This is another situation that is hard to fix after the fact. It may be time to have the hard discussion about reeling in those founders shares and finding a replacement. That’s emotionally difficult, but investors are never sensitive to a plea for help to support a recalcitrant player who signed up with full knowledge of the situation and now has become unable to finish the drill. You did install some vesting rules up front, right?
We raised some seed money at such a high valuation that we can’t possibly grow into that before we need our next round.
Even though the business is doing pretty well, your original “conservative” projections were a bit strong. Now, when you run your waterfall chart, you see the corner you’ve painted yourself into. No typical multiple of revenue will equate to the valuation you need to keep the next round marching upward. Perhaps you can try to a bridge note to allow you some catch-up time. If you make that available to all your shareholders pro-rata and allow it to convert at a discount to the next priced round, you may get enough takers for this to work. No shareholder benefits from a down round, which often leads to a spiral of down rounds. Work within your current family of investors to see if they have the capacity and the willingness to do what is best for all. Offer some personal concessions if you can, e.g. delaying vesting, reducing pay, or otherwise sharing the pain.
Our key developer left before we signed a contract with her.
It will be much less expensive to deal with that in the present than let it cast a cloud on your proprietary work in the future. Perhaps a cash payout or some options will do the trick. This is a prime example of all the things you can overlook in the pressure cooker of the startup environment that will come back to haunt you later. Keep everything as clean as possible from day one, and you’ll thank yourself when another party is doing due diligence on you in advance of your big exit payday.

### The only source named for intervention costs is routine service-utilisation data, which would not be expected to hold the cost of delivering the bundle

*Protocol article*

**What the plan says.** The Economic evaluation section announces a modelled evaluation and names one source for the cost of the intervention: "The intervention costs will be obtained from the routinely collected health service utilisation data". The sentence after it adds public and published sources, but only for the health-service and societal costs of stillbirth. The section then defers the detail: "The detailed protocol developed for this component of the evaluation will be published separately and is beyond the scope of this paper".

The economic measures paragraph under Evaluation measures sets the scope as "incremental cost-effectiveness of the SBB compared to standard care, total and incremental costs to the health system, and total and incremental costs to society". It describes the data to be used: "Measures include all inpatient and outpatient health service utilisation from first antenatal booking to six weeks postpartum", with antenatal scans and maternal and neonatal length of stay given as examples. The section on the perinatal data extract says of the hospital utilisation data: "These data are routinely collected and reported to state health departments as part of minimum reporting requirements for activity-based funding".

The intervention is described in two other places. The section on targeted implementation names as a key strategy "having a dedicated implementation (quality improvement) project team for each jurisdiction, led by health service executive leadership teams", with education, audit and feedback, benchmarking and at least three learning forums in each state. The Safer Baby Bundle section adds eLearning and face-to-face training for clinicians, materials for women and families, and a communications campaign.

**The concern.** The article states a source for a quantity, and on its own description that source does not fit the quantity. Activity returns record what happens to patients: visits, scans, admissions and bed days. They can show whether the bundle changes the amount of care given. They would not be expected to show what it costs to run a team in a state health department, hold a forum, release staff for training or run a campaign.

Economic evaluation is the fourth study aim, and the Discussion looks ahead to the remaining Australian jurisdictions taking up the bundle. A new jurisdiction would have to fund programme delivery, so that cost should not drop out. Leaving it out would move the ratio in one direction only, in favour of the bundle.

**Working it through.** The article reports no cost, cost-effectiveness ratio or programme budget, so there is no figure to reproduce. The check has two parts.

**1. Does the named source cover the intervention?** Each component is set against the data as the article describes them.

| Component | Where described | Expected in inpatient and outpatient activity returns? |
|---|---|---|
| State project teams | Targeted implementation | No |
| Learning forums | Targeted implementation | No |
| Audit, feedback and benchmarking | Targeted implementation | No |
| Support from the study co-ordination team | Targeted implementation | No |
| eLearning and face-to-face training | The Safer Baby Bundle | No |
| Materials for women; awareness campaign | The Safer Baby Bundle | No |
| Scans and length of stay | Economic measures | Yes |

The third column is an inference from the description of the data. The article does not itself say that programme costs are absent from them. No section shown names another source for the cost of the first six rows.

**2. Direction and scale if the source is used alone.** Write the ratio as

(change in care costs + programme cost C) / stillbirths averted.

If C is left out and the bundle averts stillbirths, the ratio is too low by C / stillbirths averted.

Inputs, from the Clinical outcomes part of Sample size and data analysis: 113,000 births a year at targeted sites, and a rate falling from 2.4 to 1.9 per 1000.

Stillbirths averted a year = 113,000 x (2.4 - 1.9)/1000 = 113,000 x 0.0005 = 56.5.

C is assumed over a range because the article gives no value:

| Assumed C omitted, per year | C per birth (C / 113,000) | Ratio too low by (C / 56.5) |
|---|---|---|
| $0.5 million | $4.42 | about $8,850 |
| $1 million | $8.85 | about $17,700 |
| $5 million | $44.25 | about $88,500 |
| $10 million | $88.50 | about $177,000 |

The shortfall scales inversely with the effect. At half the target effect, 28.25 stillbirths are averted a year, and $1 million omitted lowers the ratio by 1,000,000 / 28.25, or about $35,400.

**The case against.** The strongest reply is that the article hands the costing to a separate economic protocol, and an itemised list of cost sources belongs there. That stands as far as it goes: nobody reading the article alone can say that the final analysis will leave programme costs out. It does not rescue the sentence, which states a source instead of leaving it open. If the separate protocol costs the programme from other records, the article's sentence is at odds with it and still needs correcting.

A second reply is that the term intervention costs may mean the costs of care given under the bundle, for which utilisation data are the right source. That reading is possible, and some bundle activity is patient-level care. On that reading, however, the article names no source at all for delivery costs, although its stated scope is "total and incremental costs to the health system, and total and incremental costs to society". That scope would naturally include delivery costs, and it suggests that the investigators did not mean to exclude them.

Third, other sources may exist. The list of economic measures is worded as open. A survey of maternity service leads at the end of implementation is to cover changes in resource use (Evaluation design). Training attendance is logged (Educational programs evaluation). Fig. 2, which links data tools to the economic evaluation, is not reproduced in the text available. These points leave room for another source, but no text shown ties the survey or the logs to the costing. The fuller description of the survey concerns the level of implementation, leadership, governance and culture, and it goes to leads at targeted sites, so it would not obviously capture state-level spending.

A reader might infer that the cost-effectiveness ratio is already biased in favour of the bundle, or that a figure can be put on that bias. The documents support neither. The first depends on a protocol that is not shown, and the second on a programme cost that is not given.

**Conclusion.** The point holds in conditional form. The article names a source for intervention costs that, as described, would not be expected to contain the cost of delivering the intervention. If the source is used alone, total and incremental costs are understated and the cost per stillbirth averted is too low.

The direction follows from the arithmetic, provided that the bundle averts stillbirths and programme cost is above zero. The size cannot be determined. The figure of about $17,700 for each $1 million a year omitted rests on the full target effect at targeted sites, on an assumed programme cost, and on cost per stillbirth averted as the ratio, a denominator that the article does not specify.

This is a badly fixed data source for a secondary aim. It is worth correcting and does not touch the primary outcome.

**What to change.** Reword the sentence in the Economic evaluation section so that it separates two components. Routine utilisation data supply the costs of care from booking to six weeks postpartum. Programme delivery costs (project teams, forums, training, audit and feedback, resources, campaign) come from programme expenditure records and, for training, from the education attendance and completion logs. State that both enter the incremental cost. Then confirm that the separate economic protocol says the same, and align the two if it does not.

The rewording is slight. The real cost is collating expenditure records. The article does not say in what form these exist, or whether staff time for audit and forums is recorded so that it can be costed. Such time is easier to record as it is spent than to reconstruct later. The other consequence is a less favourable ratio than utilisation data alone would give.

We just got rejected in our bid to present at the conference of most relevance to our attracting investors and/or customers.
It’s a very competitive world in tech startups. You have to be better than your opponents in your chosen specialty, and you also have to be better than companies in adjacent spaces that are chasing the same investors and customers. Evidence of this often comes in denial of a place on the podium where you’d like to be presenting. The best fix for this is better preparation the next time around, including lots of outside coaching and close looks at what others have succeeded in presenting. You might be able to work the edges of a conference by walking the floor, attending the sessions, and inviting prospects for nearby meetings with you, your team, and your pitch. That’s a long shot, but it’s a shot.
We can’t afford the legal fees to get necessary regulatory approvals for our product or service.
Legal fees are a cost of doing business the right way. They are often viewed like a high-priced trip to the dentist’s office, but that too is a necessity for healthy living. Tech law firms that work with startups and early stage clients can be very careful with your billing and generally will try their best to keep you from getting ahead of your skis by not creating documents and doing projects before they are absolutely necessary. And, they sure can keep you out of trouble like the employment issue mentioned two paragraphs above. It’s a heckuva lot less expensive to do proper preventative legal work rather than having to do costly repairs down the road.
My family is ratcheting up the grief about all the hours I spend on this venture and for which I get paid little.
This is the big one. If you have a family, and particularly if you have children, you depend on their support and their belief in your endeavor. It’s not fair to deprive them of the standard of living in their peer group while you chase what may turn out to have been just a dream. The best policy here is transparency. Keep everybody on board by making sure they understand the task and the potential upside. But, keep it honest. Love may be patient and kind, but transparency and honesty are the least you can offer in return. This gets to be a major inflection point if an exit is on the table and there’s the big question of whether it’s better to take some money off the table now or to continue to bat for the home run. The family should get a vote on that decision.
I’ve just given a few examples here. If you think you are at an inflection point, come see me or anyone you trust as an advisor. That’s when an outside look can be most valuable to you.